A promising, if short-lived, reorganization of the South Vietnamese leadership in the winter of 1964 and more positive political events in the spring of 1965 may have given McNaughton hope that the nation-building model might yet achieve what he told the President a bombing campaign of the North and an American led conventional war in the South might not: a quick victory and an early disengagement from a potential Southeast Asian quagmire. McNaughton's opinion that "Progress inside SVN [South Vietnam] is our main aim" was not his alone. The Defense Department had long since recognized that, while Hanoi was then active in strengthening the forces facing the Saigon regime, the later remained primarily indigenous. They also admitted that while "the introduction of limited ground forces into the northern area of South Vietnam . . . would have a real stiffening effect in Saigon and a strong signal effect to Hanoi . . . such forces would be possible attrition targets for the Viet Cong." As a result, the United States remained committed to assisting the Vietnamese government improve its standing with its own people and revive its pacification effort. In keeping with Edward Lansdale's repeated recommendations that this effort be led by as much as possible by independent, specially trained civilians, much of the responsibility for reinvigorating this aspect of the war fell to the Agency for International Development (USAID) and the Central Intelligence Agency (CIA). In 1965, USAID leaders widely publicized the need for volunteers for its mission in Vietnam. In May of that year, they received an application from Major Jack Wells of the United States Army, who sought admission into their Public Safety Program.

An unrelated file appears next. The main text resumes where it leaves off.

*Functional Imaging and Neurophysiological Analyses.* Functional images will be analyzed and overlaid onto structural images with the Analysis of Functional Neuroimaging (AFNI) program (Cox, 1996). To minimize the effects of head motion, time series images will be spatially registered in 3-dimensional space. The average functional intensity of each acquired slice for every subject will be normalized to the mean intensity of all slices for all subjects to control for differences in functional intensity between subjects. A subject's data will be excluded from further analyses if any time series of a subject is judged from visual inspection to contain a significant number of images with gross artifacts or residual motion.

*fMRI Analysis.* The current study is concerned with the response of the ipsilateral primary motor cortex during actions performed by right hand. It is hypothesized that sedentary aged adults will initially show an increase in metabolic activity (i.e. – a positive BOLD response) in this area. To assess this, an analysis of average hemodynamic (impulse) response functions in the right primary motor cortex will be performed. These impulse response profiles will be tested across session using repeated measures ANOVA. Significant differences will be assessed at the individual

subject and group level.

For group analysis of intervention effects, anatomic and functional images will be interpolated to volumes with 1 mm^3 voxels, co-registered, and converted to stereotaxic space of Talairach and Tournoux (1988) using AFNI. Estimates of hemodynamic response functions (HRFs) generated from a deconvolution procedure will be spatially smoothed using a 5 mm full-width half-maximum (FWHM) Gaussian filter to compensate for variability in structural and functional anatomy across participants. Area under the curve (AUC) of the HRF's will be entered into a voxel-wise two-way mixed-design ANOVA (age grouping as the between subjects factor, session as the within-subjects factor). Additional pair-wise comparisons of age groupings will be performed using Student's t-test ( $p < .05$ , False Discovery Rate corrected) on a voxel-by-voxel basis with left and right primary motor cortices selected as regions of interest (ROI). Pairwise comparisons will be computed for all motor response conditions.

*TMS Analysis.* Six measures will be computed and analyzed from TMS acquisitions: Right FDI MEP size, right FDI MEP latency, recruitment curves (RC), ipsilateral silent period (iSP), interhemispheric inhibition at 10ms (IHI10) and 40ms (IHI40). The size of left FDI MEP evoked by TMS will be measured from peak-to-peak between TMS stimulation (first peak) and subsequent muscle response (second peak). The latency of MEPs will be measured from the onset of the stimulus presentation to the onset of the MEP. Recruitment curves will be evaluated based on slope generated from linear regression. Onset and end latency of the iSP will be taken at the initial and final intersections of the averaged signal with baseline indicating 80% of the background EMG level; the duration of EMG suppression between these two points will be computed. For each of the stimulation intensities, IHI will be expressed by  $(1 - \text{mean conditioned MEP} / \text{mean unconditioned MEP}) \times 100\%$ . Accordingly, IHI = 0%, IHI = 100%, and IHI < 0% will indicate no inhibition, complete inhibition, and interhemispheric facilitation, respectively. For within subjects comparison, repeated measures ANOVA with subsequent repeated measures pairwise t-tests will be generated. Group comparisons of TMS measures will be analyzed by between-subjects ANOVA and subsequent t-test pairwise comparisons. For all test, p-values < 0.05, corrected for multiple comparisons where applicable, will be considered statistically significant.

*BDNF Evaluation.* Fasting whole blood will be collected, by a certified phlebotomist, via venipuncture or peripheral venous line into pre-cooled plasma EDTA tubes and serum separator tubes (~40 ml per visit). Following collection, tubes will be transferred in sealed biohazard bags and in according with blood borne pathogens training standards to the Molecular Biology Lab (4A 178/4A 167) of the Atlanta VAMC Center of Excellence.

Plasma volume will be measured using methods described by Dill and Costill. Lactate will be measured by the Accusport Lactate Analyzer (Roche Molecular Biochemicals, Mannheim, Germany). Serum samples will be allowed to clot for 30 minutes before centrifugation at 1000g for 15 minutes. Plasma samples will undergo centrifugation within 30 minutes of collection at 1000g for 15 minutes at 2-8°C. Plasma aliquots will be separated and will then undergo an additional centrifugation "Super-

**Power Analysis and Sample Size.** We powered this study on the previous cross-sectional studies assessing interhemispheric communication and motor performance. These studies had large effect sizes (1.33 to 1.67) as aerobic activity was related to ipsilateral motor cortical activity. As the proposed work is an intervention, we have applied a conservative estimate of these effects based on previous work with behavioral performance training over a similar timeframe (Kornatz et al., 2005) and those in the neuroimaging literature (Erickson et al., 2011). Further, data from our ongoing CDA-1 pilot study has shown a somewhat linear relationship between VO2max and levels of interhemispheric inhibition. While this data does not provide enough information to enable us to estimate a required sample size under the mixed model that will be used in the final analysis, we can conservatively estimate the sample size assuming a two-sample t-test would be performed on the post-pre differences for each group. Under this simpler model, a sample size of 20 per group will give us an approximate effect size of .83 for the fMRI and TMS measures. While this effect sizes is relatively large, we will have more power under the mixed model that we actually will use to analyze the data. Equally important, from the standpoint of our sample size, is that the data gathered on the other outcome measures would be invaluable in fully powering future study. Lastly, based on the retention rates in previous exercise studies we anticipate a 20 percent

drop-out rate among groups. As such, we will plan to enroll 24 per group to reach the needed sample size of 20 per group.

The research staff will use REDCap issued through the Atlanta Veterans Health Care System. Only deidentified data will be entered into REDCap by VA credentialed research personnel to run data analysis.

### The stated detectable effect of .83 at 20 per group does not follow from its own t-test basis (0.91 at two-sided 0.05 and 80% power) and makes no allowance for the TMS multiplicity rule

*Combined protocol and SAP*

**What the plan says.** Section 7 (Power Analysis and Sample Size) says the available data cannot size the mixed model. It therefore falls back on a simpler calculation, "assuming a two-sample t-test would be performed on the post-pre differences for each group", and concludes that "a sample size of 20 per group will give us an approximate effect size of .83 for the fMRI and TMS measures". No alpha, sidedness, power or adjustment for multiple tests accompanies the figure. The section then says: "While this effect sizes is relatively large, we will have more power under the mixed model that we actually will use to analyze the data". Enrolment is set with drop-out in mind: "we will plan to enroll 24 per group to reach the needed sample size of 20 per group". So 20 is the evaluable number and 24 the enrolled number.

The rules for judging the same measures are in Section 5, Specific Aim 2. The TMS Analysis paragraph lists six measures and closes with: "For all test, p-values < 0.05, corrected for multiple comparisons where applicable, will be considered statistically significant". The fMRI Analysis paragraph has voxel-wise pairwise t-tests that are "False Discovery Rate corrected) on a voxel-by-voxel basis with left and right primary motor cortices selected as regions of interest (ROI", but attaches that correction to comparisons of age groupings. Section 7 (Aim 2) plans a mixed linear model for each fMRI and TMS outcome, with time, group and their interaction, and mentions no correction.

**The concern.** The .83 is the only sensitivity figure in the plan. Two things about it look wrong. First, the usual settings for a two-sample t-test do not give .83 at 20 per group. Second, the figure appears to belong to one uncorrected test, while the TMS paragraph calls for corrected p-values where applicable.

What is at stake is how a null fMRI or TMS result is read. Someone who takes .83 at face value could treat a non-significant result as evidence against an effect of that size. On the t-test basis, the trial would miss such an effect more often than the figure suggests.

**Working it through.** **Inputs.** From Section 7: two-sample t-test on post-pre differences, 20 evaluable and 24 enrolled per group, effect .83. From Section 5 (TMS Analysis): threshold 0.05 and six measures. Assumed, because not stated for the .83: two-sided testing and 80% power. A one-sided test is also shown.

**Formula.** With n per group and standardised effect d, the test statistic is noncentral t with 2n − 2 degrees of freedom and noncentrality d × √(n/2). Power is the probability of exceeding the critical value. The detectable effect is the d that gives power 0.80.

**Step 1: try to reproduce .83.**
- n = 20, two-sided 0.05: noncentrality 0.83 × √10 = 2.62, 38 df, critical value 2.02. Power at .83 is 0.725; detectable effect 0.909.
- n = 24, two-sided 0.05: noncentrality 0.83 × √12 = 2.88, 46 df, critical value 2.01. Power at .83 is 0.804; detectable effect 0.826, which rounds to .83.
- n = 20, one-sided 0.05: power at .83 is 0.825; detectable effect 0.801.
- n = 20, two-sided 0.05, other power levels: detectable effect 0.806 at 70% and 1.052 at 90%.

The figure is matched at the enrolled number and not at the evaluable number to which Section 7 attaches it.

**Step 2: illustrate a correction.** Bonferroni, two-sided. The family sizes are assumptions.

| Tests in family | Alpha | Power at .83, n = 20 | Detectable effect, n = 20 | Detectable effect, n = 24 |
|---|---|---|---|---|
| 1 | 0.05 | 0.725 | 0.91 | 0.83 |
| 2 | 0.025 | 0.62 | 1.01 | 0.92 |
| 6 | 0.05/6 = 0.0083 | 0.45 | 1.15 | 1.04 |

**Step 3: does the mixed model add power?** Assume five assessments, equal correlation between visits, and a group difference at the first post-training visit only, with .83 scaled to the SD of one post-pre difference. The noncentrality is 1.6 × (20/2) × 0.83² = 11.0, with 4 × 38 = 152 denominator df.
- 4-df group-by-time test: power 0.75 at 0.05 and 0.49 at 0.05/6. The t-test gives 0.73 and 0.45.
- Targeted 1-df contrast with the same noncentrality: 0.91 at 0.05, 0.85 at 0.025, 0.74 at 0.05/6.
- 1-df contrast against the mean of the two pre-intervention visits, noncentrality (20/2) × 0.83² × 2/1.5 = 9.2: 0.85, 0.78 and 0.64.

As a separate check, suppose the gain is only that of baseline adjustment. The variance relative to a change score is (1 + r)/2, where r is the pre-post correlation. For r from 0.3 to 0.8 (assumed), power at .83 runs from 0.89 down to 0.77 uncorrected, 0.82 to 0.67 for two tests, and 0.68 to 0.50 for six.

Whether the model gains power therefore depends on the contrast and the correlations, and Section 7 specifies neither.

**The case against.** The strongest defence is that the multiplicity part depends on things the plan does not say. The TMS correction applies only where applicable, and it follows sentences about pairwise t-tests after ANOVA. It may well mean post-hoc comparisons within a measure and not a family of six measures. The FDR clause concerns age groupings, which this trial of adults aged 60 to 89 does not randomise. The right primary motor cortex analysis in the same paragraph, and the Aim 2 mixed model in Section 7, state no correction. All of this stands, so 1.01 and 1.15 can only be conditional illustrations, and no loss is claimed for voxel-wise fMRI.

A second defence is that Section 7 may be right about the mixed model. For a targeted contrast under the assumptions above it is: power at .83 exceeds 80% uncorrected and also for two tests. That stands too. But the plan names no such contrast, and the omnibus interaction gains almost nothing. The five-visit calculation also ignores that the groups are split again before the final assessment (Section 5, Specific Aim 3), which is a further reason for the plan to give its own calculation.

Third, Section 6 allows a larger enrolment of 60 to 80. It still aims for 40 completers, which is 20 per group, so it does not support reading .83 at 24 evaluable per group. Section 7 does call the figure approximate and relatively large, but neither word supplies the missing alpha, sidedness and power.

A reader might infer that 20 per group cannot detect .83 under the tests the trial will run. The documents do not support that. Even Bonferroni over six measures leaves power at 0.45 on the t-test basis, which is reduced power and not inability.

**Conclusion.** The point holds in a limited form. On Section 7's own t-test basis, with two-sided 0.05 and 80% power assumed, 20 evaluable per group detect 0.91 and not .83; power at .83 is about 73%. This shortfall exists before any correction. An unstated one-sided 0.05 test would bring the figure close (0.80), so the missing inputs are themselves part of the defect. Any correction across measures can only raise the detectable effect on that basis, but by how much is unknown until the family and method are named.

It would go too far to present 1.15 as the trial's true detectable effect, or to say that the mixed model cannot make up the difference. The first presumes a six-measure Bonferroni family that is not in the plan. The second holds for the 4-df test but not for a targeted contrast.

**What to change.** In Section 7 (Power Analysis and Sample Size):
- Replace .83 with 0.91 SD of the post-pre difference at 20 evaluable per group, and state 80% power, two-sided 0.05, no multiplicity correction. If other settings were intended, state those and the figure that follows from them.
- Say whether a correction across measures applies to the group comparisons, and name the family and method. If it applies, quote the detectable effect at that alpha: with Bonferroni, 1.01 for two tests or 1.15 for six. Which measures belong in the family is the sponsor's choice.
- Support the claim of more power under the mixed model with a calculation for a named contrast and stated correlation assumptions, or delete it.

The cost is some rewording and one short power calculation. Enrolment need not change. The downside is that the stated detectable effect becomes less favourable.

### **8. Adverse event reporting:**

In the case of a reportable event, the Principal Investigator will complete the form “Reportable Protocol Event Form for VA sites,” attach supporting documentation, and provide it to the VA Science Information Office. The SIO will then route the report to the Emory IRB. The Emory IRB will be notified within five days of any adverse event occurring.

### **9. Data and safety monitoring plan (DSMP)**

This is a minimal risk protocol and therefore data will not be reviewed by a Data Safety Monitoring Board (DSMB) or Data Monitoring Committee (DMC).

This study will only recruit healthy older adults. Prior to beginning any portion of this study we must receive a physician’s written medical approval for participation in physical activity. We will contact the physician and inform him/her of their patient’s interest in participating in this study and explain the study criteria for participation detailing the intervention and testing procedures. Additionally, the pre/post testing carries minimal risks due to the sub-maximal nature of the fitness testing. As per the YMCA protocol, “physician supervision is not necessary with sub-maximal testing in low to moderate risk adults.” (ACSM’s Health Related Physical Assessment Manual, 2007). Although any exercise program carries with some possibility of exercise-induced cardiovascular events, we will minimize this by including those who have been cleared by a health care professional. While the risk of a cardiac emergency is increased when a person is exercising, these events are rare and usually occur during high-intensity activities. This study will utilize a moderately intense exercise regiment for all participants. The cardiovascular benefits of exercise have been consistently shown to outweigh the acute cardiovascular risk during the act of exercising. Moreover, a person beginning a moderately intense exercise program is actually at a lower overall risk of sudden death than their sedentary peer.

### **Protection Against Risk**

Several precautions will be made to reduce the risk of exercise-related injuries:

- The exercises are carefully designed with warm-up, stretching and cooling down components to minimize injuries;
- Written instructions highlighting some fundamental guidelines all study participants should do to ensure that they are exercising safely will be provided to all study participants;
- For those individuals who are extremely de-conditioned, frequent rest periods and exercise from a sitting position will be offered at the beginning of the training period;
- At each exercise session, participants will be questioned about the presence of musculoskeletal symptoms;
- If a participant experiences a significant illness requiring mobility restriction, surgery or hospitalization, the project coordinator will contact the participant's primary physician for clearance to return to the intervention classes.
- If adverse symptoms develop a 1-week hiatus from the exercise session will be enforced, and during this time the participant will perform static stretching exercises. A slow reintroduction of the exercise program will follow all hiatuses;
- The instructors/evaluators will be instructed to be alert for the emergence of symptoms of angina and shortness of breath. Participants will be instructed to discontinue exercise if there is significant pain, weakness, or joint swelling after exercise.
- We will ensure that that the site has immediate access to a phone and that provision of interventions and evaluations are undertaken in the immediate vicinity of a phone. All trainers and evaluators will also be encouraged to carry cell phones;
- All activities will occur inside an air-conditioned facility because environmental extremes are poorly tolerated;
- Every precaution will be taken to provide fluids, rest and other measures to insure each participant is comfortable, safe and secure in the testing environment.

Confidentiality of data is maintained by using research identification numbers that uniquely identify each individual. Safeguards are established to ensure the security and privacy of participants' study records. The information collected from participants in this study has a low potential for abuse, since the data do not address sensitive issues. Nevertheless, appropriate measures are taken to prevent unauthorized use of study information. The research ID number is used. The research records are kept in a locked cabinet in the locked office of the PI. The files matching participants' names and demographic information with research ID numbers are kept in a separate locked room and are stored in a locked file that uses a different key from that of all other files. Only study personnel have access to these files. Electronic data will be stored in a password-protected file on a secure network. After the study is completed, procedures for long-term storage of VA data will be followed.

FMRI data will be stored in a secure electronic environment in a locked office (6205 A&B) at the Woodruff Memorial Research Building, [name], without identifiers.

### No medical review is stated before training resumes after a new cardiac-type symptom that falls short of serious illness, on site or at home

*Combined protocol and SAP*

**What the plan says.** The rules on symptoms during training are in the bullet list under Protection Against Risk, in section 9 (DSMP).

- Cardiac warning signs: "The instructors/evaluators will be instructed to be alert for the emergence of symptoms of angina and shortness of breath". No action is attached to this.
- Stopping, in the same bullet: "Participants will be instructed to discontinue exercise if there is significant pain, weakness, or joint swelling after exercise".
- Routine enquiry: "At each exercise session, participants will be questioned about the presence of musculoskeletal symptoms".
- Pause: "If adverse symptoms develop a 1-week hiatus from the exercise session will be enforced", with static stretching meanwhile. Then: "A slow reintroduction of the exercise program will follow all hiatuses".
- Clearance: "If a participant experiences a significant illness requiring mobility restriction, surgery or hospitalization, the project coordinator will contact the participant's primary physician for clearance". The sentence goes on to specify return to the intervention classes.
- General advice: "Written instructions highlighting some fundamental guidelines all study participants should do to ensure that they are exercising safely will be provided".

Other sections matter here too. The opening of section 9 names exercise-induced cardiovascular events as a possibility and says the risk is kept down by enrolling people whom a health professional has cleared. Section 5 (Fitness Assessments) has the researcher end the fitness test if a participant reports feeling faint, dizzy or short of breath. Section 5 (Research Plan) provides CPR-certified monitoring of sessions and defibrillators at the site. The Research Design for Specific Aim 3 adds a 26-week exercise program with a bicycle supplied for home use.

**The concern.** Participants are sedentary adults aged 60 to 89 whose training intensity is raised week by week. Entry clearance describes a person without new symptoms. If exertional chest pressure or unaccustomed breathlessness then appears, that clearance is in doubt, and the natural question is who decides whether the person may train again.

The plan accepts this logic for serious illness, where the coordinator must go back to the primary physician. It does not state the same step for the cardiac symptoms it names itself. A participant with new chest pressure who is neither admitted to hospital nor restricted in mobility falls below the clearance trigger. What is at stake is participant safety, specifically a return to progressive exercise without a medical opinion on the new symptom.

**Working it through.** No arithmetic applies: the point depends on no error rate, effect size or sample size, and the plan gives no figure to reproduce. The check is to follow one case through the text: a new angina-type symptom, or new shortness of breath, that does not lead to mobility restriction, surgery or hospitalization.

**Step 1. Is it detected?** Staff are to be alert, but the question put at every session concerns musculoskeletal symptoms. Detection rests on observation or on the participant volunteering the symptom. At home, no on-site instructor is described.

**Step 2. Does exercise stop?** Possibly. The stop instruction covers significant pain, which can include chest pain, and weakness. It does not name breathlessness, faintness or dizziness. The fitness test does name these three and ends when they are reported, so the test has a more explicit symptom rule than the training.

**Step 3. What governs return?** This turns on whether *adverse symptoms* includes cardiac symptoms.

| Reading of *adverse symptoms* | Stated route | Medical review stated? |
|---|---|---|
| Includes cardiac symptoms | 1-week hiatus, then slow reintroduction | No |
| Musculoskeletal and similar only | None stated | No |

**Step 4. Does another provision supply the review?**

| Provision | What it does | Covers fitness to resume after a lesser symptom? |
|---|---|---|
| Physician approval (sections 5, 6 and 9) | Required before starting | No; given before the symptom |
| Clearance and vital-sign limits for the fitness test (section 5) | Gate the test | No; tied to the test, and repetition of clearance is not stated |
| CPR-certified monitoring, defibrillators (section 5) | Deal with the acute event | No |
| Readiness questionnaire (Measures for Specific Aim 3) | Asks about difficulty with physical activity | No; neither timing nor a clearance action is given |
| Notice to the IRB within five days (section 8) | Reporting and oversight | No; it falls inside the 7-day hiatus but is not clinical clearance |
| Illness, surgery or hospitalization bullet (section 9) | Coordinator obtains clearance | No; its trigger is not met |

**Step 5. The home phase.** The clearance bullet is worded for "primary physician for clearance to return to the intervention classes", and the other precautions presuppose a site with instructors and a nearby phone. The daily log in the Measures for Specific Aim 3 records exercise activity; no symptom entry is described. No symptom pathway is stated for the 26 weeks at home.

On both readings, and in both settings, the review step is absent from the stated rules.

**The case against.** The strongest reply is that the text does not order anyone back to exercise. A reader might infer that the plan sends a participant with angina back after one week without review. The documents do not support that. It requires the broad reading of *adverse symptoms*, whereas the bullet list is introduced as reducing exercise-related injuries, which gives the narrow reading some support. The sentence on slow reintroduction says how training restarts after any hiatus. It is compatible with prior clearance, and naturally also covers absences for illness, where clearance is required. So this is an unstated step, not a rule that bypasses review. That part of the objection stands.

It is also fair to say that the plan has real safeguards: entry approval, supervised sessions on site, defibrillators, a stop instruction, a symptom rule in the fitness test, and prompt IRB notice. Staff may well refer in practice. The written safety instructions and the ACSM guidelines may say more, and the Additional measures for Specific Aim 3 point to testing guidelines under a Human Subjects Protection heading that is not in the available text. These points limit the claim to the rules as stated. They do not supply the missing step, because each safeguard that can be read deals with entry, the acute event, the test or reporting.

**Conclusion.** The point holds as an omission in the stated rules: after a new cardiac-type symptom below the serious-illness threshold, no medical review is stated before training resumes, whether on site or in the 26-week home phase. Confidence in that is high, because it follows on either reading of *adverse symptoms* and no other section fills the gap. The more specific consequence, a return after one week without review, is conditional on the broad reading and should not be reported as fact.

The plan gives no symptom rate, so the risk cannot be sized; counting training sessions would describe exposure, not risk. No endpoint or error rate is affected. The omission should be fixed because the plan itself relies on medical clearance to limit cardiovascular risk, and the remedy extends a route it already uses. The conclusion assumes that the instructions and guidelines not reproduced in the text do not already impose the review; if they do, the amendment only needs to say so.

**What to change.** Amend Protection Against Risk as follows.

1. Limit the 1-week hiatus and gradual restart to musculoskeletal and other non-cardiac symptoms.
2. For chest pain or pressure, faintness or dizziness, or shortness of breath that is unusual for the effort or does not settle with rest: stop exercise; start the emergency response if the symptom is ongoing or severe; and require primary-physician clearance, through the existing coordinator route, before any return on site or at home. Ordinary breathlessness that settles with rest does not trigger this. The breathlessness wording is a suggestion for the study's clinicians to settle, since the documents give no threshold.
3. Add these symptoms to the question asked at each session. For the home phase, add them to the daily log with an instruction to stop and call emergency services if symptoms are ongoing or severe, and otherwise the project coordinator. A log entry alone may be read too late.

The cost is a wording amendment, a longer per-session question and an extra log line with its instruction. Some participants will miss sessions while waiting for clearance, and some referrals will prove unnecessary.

The Smell of Gunpowder in the Streets

Jack Wells had been a combat infantryman, a heavy weapons platoon leader and a staff sergeant in the Southern Philippines Campaign towards the close of the Second World War. He was later seconded to the military police in Japan and Hawaii, where his remarkable administrative talents led to service with the Nuremberg War Crimes Commission. His equally remarkable command of security policy led to a commission and his rapid rise within the office of the provost marshall where he excelled at what the military called the "re-motivating" of criminal elements and demoralized police. The latter skills led to his appointment as advisor to the Judicial Police Advanced School, at Vung Tao, Vietnam in the Spring of 1962, which Wells promptly closed due to the lack of properly qualified applicants. He had found the school to be little more than a haven and stepping stone for the children of the Saigon elite. Wells took this action out of principled belief in the need for sound police administration in Vietnam, but he knew that it would anger his superiors who would be opposed to any reduction in the size of their command. Wells punishment for this transgression was his immediate re-assignment as a counterinsurgency specialist to Montagnard villages in the Central Highlands.

Despite the conditions surrounding his transfer, Wells took pleasure in his new duties and proved himself an upright idealist who desired only to assist others to grow and develop free of communist authoritarianism. For Wells, the anti-communist component of American guidance was not something that was to be thrust upon unwilling victims who would serve in a Cold War from which they would derive little immediate benefit. It was an alliance for democratic development that could only work if the people America sought to help enjoyed and valued the benefits of this system over its competitor. As the Montagnards at that moment feared being converted into Hanoi's ideal of the "socialist man" more than they feared the Diem regime, Wells enjoyed enormous success. His reward for the greatly improved security he effected in his districts was to be invited to partake in Montagnard social rituals and his ultimate adoption into over thirty Montagnard communities. He also succeed in an another assignment, the rehabilitation of select Viet Cong guerrillas who had returned to the government fold, a task which provided him with valuable insight into the enemy's motivation and organization.